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Alain Voge Cornas Vieilles Fontaines 2003

Syrah/Shiraz from Cornas, Rhone, France
  • RP93
0% ABV
  • WS95
  • RP95
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Winemaker Notes

Deeply colored with a purple hue, they smell of freshly crushed blackberries with a sauvage (or wild), gamey element. The flavors are dense and layered, with fresh black, briary fruit, and a velvety, jammy intensity. Fully integrated, ripe tannins.

Almost all of the vines at Domaine Voge are 50+ years old, meaning that virtually all of Voge's production is labelled Vieilles Vignes. Steeply sloping like Côte Rôtie and facing south and east, the terroir of Cornas is dense granitic schist rather than mica-based as in Côte Rôtie, giving the wines a more subtle elegance in the mouth and a bit more high-toned purple fruit in flavor.

"Produced from 100 plus-year Syrah vines planted on pure granite, the 2003 Cornas Vieilles Fontaines is a candidate for Cornas of the vintage. While extremely backward and more austere than the Vieilles Vignes cuvee, it possesses remarkable freshness and vigor as well as a dense ruby/purple color, and an extraordinary nose of acacia flowers, melted licorice, plums, blackberries, and truffles. The wine is deep, full-bodied, relatively high in tannin, and exceptionally lively and well-defined. Give it 3-5 years of bottle age, and consume it over the following 15 or more years. It is a potential legend in the making."
-Wine Advocate

Critical Acclaim

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RP 93
Robert Parker's Wine Advocate
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Alain Voge

Alain Voge

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Alain Voge, , France - Rhone
Alain Voge
Since its inception, several generations ago, Domaine Alain Voge has always been a family domain located in Cornas. In 1958, Alain Voge joined his father to work on the small typical farm. He decided to specialise in wine.

At the time, it was an audacious decision: despite their history, the Cornas and Saint Peray appellations were forgotten sleeping beauties. Very quickly, he extended the vineyards in places which had remained uncultivated over the last 30 years and developed the sales of his bottled wines. Supported by his wife Eliane, he visited the best national and regional restaurants to make his wines known.

Thanks to their quality and to Alain Voge’s creative approach, the domain’s reputation has rapidly increased. Yesterday, as today and tomorrow, our philosophy is to practice a hand made viticulture on the slopes of the Rhône right bank, dedicated to Syrah and Marsanne. Our wines are the expression of their terroir, for the pleasure of lovers, all over the world.

A large and diverse wine region in northeastern Italy, the Veneto is home to a vast array of different styles of wine. With no defining regional characteristics, it can be a bit confusing to the general consumer to parse through its many subzones, but the patient wine lover will find many treasures to be discovered here, typically at wallet-friendly prices. Red and white wines are produced here, with more emphasis on the latter, as well as the ultra-popular sparkling wine Prosecco. The region is sheltered from harsh northern European winters by the Alps, which form its northern border, but the climate is still relatively cool, making the Veneto ideal for white wine production.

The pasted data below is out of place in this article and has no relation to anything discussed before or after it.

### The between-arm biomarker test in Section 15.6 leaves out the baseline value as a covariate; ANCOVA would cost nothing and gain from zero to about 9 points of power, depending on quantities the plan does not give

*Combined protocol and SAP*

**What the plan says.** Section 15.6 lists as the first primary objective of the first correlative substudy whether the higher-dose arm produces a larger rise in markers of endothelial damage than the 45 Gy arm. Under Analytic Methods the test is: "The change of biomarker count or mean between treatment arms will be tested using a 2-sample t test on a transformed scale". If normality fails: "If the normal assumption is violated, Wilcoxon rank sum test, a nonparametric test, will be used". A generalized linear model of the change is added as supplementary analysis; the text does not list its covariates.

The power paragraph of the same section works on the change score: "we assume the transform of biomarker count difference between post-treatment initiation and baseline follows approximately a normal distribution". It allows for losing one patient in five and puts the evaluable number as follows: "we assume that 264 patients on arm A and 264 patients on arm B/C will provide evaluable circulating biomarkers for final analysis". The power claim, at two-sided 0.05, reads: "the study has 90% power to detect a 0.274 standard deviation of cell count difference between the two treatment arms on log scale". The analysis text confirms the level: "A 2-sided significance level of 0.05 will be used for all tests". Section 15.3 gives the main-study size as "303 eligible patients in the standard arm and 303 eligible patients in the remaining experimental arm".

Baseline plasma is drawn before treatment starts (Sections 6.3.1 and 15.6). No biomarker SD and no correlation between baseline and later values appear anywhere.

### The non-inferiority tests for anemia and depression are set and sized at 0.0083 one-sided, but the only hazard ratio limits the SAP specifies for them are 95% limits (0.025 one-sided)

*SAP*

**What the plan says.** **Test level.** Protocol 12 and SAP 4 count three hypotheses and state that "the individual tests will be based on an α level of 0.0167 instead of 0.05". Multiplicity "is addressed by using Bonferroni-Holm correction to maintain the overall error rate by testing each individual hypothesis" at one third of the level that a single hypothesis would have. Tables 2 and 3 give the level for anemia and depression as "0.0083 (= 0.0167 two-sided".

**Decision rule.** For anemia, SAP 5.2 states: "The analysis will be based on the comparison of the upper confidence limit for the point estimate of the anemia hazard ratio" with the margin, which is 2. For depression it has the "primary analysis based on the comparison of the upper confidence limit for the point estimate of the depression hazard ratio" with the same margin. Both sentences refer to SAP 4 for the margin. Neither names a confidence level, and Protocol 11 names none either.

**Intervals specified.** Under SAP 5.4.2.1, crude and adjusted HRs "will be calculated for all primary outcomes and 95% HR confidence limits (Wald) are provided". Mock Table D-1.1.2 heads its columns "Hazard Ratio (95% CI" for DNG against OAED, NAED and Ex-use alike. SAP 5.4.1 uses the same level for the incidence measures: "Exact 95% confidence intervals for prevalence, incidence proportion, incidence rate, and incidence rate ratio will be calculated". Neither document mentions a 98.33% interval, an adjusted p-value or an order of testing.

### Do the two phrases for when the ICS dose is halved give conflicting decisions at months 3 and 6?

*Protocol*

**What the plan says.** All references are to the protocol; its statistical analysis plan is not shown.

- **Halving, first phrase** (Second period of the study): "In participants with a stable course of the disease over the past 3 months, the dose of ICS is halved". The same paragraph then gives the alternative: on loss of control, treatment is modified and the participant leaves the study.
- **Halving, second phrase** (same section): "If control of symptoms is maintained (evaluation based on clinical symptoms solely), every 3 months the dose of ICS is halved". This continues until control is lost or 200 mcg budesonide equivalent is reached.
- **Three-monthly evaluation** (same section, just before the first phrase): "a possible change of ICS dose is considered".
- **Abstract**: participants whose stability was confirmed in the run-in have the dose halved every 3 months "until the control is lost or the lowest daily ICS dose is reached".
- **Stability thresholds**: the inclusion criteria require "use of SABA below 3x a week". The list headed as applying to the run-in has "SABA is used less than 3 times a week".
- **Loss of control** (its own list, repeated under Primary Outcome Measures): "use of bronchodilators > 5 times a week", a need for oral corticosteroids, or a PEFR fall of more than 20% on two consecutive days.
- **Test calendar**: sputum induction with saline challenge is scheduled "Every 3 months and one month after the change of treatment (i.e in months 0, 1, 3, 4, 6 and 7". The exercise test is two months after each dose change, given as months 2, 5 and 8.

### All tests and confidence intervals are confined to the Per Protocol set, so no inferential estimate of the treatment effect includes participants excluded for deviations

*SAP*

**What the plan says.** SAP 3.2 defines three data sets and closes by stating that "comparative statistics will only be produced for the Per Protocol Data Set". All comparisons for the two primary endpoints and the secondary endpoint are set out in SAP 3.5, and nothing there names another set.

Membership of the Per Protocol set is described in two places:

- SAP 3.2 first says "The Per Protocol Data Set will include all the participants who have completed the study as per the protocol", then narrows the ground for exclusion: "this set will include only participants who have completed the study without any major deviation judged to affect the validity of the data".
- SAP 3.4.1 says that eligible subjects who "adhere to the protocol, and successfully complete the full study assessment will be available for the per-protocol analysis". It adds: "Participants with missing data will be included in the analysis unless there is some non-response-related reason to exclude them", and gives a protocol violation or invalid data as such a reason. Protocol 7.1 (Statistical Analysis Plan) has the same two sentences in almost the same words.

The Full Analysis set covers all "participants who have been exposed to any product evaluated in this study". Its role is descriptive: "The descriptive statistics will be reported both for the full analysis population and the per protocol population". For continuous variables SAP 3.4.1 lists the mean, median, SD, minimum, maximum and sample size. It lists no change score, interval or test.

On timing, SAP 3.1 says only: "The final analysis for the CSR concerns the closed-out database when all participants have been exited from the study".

Much of Italy’s Pinot Grigio hails from the Veneto, where it can range from neutral and inoffensive to crisp and refreshing. Soave, made primarily from the Garganega grape, has a reputation for producing relatively ordinary, bulk wines, but can be very elegant when yields are carefully monitored, with aromas of lemon, almond, and white flowers. Valpolicella is the region’s best-known red wine, with juicy, tart red cherry flavors derived from the Corvina grape. Recioto and Amarone wines made from dried grapes are a regional specialty and can be very intense, heady, and cerebral.

Pinot Gris/Grigio

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One grape variety with two very distinct personas, Pinot Gris in France is rich, round, and aromatic, while Pinot Grigio in Italy is simple, crisp, and refreshing. In Italy, Pinot Grigio is grown in the mountainous regions of Trentino, Friuli, and Alto Adige in the northeast. In France it reaches its apex in Alsace. Pinots both “Gris” and “Grigio” are produced successfully in Oregon's Willamette Valley as well as parts of California, and are widely planted throughout central and eastern Europe.

In the Glass

Pinot Gris is naturally low in acidity, so full ripeness is necessary to achieve and showcase its signature flavors and aromas of stone fruit, citrus, honeysuckle, pear, and almond skin. Alsatian styles are aromatic, richly textured and often relatively high in alcohol. As Pinot Grigio in Italy, the style is much more subdued, light, simple, and easy to drink.

Perfect Pairings

Alsace is renowned for its potent food–pork, foie gras, and charcuterie. With its viscous nature, Pinot Gris fits in harmoniously with these heavy hitters. Pinot Grigio, on the other hand, with its lean, crisp, citrusy freshness, works better with simple salads, a wide range of seafood, and subtle chicken dishes.

Sommelier Secret

Outside of France and Italy, the decision by the producer whether to label as “Gris” or “Grigio” serves as a strong indicator as to the style of wine in the bottle—the former will typically be a richer, more serious rendition while the latter will be bright, fresh, and fun.

RWC062903_2003 Item# 87864

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